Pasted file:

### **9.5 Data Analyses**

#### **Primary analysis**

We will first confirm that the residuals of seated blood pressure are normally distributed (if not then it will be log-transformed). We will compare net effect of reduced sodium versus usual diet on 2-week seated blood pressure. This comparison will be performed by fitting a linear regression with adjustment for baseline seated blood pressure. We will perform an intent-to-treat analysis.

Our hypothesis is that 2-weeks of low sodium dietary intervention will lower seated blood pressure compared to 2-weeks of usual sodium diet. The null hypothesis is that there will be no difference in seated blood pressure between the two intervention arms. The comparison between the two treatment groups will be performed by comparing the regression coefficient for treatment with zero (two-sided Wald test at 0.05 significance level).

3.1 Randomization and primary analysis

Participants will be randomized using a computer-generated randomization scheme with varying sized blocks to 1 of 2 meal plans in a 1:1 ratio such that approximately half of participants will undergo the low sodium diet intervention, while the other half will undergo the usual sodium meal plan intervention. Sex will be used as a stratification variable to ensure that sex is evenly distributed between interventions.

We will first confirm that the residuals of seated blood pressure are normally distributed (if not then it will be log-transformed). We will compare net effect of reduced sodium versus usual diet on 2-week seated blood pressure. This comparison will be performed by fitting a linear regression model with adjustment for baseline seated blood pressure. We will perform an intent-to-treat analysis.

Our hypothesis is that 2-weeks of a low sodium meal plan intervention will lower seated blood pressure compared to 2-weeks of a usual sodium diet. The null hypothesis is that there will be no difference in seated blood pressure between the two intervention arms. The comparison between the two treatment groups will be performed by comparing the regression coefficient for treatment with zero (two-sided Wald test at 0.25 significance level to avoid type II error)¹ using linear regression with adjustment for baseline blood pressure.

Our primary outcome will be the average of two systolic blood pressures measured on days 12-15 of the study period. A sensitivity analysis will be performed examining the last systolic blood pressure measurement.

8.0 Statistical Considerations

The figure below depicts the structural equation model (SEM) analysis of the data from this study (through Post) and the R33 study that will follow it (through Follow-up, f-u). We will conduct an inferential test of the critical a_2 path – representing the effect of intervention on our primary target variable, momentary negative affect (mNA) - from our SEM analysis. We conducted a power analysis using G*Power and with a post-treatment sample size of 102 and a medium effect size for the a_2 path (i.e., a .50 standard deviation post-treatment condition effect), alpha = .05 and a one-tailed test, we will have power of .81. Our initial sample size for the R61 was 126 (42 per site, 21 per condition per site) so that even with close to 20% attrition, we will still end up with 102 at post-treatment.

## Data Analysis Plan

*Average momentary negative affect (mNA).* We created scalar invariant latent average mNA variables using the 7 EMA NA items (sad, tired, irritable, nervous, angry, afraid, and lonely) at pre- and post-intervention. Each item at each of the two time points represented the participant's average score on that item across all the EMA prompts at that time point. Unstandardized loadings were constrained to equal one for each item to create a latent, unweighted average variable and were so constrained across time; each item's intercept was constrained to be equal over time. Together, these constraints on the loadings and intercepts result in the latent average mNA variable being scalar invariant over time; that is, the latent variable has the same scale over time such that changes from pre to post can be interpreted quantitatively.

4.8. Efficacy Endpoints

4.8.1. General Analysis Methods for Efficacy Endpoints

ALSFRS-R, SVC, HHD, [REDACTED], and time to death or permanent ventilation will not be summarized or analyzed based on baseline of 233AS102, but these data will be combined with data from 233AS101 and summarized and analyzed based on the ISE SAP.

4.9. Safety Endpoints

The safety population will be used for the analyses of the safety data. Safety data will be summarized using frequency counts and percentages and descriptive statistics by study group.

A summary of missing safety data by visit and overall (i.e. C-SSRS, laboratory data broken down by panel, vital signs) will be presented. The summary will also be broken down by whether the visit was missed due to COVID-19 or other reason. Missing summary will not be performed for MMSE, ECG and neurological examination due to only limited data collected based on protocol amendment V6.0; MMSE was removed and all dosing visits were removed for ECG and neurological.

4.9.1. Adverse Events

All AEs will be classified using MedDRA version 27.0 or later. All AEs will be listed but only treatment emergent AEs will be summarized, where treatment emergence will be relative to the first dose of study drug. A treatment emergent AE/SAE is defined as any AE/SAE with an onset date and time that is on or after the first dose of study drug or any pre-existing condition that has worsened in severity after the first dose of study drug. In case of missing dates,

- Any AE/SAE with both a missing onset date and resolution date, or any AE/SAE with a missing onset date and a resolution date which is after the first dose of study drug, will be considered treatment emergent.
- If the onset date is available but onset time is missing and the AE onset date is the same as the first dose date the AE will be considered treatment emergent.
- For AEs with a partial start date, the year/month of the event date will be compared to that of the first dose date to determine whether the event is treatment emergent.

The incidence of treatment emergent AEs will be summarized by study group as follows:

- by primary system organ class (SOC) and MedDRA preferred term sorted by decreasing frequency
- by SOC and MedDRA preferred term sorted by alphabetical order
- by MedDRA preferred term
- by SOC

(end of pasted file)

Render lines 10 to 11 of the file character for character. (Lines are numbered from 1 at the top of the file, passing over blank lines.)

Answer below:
8.0 Statistical Considerations

The figure below depicts the structural equation model (SEM) analysis of the data from this study (through Post) and the R33 study that will follow it (through Follow-up, f-u). We will conduct an inferential test of the critical a_2 path – representing the effect of intervention on our primary target variable, momentary negative affect (mNA) - from our SEM analysis. We conducted a power analysis using G*Power and with a post-treatment sample size of 102 and a medium effect size for the a_2 path (i.e., a .50 standard deviation post-treatment condition effect), alpha = .05 and a one-tailed test, we will have power of .81. Our initial sample size for the R61 was 126 (42 per site, 21 per condition per site) so that even with close to 20% attrition, we will still end up with 102 at post-treatment.